EDITORIALS  Forced Sterilization of Indigenous Women is Genocide

A lawsuit pending class-action status is being brought against Canadian healthcare providers by Maurice Law, an Indigenous-owned national law firm. The lawsuit is representing dozens of Indigenous women, each seeking over $7 million in damages, for forced or coerced sterilization. The lawsuit is being brought against the federal government, the Saskatchewan government, all health regions across the province of Saskatchewan, as well as individual medical professionals. At least 60 Indigenous women have now joined the two original plaintiffs who came forward in 2015, demanding compensation for these sterilizations.

The main concern of the lawsuit is whether proper and informed consent was obtained prior to sterilization. Medical consent must be informed and freely given, but the experiences of the women coming forward indicate that neither of these conditions were met. Most of the women were falsely informed that the procedure was reversible. Some were in the middle of receiving anesthetics or already under anaesthesia when asked to give consent. Others were coerced into signing consent forms while still in labour or on the operating table. In several cases, women were told that they could not leave the hospital or see their newborns until they had undergone sterilization. In one case, a health professional only asked for consent after having already begun the process of sterilization.

This practice has long-term ramifications on the mental health of those affected. Alisa Lombard, a lawyer at Maurice Law representing the plaintiffs, mentioned one case in Manitoba where an Indigenous woman took her life after being forcibly sterilized. Another woman, who was sterilized at 17, says that 40 years later, she still feels the impacts. In all these cases, it is clear that women are forced into sterilization. By both legal and moral standards, coerced consent is not consent. This practice continuously denies women their agency.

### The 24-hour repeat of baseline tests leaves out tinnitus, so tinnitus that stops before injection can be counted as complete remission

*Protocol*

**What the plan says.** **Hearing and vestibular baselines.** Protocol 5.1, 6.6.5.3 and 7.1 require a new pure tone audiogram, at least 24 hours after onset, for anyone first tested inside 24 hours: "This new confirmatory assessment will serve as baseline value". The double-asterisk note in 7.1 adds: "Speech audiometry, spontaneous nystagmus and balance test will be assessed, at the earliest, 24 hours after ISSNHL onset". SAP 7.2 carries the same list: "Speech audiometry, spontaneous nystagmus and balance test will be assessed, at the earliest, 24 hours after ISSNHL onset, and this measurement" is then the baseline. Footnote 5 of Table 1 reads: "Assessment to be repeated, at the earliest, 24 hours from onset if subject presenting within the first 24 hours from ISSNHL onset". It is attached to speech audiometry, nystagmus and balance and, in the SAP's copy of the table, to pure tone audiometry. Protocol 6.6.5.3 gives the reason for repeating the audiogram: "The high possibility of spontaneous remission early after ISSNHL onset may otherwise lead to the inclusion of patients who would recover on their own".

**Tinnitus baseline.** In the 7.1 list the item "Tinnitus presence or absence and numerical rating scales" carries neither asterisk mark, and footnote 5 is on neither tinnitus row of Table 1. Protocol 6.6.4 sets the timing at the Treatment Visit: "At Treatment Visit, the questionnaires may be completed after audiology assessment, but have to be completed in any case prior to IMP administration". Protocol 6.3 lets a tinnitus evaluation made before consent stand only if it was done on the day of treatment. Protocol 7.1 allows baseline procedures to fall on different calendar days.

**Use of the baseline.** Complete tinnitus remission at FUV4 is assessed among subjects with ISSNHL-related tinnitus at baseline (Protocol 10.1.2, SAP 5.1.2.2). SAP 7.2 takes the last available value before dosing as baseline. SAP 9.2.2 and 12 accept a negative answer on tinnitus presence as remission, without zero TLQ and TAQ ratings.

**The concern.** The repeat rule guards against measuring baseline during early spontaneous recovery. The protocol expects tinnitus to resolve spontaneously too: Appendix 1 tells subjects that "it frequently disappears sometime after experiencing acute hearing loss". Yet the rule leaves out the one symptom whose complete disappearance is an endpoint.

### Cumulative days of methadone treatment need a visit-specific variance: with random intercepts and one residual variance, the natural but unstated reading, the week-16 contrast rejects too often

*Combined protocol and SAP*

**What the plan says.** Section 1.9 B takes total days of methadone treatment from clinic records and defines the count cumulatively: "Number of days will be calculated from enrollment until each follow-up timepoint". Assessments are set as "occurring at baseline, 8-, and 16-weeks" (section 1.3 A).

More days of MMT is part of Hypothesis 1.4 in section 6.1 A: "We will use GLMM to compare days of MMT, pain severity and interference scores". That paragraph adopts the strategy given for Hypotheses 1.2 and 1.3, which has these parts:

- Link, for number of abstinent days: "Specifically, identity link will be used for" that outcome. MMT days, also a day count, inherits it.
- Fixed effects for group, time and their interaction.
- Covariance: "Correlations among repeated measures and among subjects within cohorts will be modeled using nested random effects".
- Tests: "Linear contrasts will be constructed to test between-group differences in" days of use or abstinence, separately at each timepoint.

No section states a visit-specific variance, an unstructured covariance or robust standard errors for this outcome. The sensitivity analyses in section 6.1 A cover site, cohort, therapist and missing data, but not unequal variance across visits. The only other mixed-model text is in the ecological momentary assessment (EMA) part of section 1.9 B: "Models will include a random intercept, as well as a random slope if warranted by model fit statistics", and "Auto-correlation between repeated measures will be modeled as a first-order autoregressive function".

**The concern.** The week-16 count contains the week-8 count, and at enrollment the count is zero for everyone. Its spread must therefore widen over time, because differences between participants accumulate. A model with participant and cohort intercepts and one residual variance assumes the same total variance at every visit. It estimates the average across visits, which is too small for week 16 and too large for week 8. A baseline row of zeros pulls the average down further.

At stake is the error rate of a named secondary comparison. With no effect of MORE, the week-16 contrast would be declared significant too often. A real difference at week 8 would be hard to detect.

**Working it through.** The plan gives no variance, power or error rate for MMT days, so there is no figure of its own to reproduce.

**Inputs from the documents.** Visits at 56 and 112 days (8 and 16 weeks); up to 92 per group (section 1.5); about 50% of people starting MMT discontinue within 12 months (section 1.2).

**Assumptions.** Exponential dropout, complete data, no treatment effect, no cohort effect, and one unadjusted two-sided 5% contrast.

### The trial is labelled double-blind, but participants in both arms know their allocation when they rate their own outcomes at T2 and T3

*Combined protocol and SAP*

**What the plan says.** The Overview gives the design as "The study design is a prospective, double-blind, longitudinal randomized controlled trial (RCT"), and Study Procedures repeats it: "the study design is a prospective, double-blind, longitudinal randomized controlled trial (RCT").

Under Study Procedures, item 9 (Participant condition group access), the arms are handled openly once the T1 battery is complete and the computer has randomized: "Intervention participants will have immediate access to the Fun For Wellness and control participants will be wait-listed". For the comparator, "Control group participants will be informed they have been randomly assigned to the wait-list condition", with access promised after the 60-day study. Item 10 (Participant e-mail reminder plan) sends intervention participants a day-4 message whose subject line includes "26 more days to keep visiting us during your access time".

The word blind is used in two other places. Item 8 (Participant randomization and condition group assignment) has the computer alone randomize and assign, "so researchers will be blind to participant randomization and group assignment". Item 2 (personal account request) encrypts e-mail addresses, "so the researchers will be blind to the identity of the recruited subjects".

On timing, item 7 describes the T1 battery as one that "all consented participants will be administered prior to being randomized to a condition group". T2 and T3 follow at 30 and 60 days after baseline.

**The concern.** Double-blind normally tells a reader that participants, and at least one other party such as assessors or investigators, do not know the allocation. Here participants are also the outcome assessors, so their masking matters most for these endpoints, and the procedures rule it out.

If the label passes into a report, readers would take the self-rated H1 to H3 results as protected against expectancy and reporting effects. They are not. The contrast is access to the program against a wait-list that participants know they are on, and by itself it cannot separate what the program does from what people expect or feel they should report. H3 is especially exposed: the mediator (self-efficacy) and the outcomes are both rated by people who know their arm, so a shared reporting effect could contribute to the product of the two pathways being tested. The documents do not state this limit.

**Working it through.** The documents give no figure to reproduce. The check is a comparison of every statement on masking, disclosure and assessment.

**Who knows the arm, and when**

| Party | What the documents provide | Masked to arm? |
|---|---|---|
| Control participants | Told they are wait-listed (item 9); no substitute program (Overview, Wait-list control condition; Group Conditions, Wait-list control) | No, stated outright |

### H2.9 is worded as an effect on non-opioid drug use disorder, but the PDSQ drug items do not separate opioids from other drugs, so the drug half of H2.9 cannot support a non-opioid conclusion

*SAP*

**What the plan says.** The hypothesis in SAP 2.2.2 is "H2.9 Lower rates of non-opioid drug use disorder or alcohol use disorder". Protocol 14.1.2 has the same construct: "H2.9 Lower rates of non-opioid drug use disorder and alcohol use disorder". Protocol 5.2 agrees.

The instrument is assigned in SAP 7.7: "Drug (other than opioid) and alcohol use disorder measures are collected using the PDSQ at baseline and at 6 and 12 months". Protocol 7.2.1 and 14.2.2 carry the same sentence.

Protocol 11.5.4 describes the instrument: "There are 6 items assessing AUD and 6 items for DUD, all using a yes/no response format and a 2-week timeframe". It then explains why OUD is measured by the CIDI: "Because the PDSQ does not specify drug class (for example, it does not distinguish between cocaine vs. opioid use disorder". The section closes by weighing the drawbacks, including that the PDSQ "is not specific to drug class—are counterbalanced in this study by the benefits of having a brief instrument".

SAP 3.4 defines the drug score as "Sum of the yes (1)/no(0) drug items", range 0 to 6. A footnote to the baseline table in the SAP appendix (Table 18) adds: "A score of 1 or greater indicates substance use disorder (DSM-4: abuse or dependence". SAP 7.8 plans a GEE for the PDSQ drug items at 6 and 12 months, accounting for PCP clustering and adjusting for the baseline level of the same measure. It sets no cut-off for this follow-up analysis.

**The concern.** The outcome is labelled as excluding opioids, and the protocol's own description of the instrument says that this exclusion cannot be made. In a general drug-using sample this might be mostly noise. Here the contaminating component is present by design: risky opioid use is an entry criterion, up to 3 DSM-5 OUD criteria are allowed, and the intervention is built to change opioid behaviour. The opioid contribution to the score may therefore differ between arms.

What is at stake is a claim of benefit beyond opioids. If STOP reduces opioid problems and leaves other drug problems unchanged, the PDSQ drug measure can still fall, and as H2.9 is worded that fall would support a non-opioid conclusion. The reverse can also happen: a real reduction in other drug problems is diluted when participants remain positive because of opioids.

Canada’s use of forced sterilization to control marginalized communities is not new, nor is it unique to Saskatchewan. Alberta and British Columbia passed sexual sterilization acts in 1928 and 1933 under which 2,800 and 400 people were sterilized, respectively. These acts called for the sterilization of those deemed “mentally unfit.” They were advocated for by eugenicist organizations who sought to “purify” society by forcibly sterilizing those seen as “inferior,” on the basis of race, class, and ability. These sterilizations disproportionately affected First Nations and Metis populations.

The forced sterilization of Indigenous people is an act of genocide, as per the UN definition. While Prime Minister Justin Trudeau has yet to speak on the subject, Indigenous Services Minister Jane Philpott called forced sterilization a “very serious violation of human rights.” However, the government has yet to propose any substantive policies and reparations to address forced sterilization. Amnesty International has called for outside observers to examine the prevalence of forced sterilizations in Canada, and will be bringing the case to the UN Committee Against Torture later this month. Senator Yvonne Boyer and physician Dr. Judith Bartlett, who produced the initial report on forced or coerced sterilizations in 2017, have expressed their support for Amnesty International’s call to action. In addition to an in-depth investigation, Amnesty calls upon the government to create policies that explicitly prohibit sterilization without free and fully informed consent. They have also demanded that the government implement Truth and Reconciliation Calls 23 and 24 “on increasing the number of Indigenous healthcare professionals, and providing cultural competency training to all health care professionals.”

It is imperative we hold the government accountable for its past actions, its current complicity in the active oppression and murder of Indigenous people, and its failure to enact policies to ensure the safety and autonomy of Indigenous people. We demand immediate support for Senator Boyer and Amnesty International Canada’s call for the federal government to appoint an Indigenous special representative to examine the national scope of this heinous practice.

We encourage you to send this editorial to your MP to demand immediate action.